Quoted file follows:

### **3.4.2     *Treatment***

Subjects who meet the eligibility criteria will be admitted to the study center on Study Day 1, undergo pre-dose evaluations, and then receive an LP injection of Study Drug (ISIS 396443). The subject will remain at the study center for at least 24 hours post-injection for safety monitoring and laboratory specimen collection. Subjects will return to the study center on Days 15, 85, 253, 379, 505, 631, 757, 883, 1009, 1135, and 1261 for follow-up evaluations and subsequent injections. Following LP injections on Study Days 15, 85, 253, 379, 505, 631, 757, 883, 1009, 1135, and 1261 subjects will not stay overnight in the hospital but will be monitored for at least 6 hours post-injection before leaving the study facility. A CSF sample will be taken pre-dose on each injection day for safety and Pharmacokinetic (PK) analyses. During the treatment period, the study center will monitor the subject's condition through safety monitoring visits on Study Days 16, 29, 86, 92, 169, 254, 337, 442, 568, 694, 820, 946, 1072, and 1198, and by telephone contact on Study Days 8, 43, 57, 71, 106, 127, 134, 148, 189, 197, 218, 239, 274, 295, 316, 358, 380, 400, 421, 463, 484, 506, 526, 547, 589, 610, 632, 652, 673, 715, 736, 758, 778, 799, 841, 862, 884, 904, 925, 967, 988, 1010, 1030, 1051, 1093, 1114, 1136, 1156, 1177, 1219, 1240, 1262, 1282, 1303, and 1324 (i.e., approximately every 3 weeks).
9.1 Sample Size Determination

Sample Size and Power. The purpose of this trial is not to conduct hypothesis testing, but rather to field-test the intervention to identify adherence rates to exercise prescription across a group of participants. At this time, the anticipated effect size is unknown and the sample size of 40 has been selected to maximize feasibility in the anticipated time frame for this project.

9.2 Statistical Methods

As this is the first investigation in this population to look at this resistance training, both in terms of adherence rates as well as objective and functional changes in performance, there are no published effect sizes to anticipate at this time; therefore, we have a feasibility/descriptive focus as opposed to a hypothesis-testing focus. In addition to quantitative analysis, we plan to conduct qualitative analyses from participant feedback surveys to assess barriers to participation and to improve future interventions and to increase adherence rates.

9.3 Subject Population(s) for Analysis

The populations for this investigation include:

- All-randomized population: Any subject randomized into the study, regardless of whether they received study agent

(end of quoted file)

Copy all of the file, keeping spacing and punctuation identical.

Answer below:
### **3.4.2     *Treatment***

Subjects who meet the eligibility criteria will be admitted to the study center on Study Day 1, undergo pre-dose evaluations, and then receive an LP injection of Study Drug (ISIS 396443). The subject will remain at the study center for at least 24 hours post-injection for safety monitoring and laboratory specimen collection. Subjects will return to the study center on Days 15, 85, 253, 379, 505, 631, 757, 883, 1009, 1135, and 1261 for follow-up evaluations and subsequent injections. Following LP injections on Study Days 15, 85, 253, 379, 505, 631, 757, 883, 1009, 1135, and 1261 subjects will not stay overnight in the hospital but will be monitored for at least 6 hours post-injection before leaving the study facility. A CSF sample will be taken pre-dose on each injection day for safety and Pharmacokinetic (PK) analyses. During the treatment period, the study center will monitor the subject's condition through safety monitoring visits on Study Days 16, 29, 86, 92, 169, 254, 337, 442, 568, 694, 820, 946, 1072, and 1198, and by telephone contact on Study Days 8, 43, 57, 71, 106, 127, 134, 148, 189, 197, 218, 239, 274, 295, 316, 358, 380, 400, 421, 463, 484, 506, 526, 547, 589, 610, 632, 652, 673, 715, 736, 758, 778, 799, 841, 862, 884, 904, 925, 967, 988, 1010, 1030, 1051, 1093, 1114, 1136, 1156, 1177, 1219, 1240, 1262, 1282, 1303, and 1324 (i.e., approximately every 3 weeks).
9.1 Sample Size Determination

Sample Size and Power. The purpose of this trial is not to conduct hypothesis testing, but rather to field-test the intervention to identify adherence rates to exercise prescription across a group of participants. At this time, the anticipated effect size is unknown and the sample size of 40 has been selected to maximize feasibility in the anticipated time frame for this project.

9.2 Statistical Methods

As this is the first investigation in this population to look at this resistance training, both in terms of adherence rates as well as objective and functional changes in performance, there are no published effect sizes to anticipate at this time; therefore, we have a feasibility/descriptive focus as opposed to a hypothesis-testing focus. In addition to quantitative analysis, we plan to conduct qualitative analyses from participant feedback surveys to assess barriers to participation and to improve future interventions and to increase adherence rates.

9.3 Subject Population(s) for Analysis

The populations for this investigation include:

- All-randomized population: Any subject randomized into the study, regardless of whether they received study agent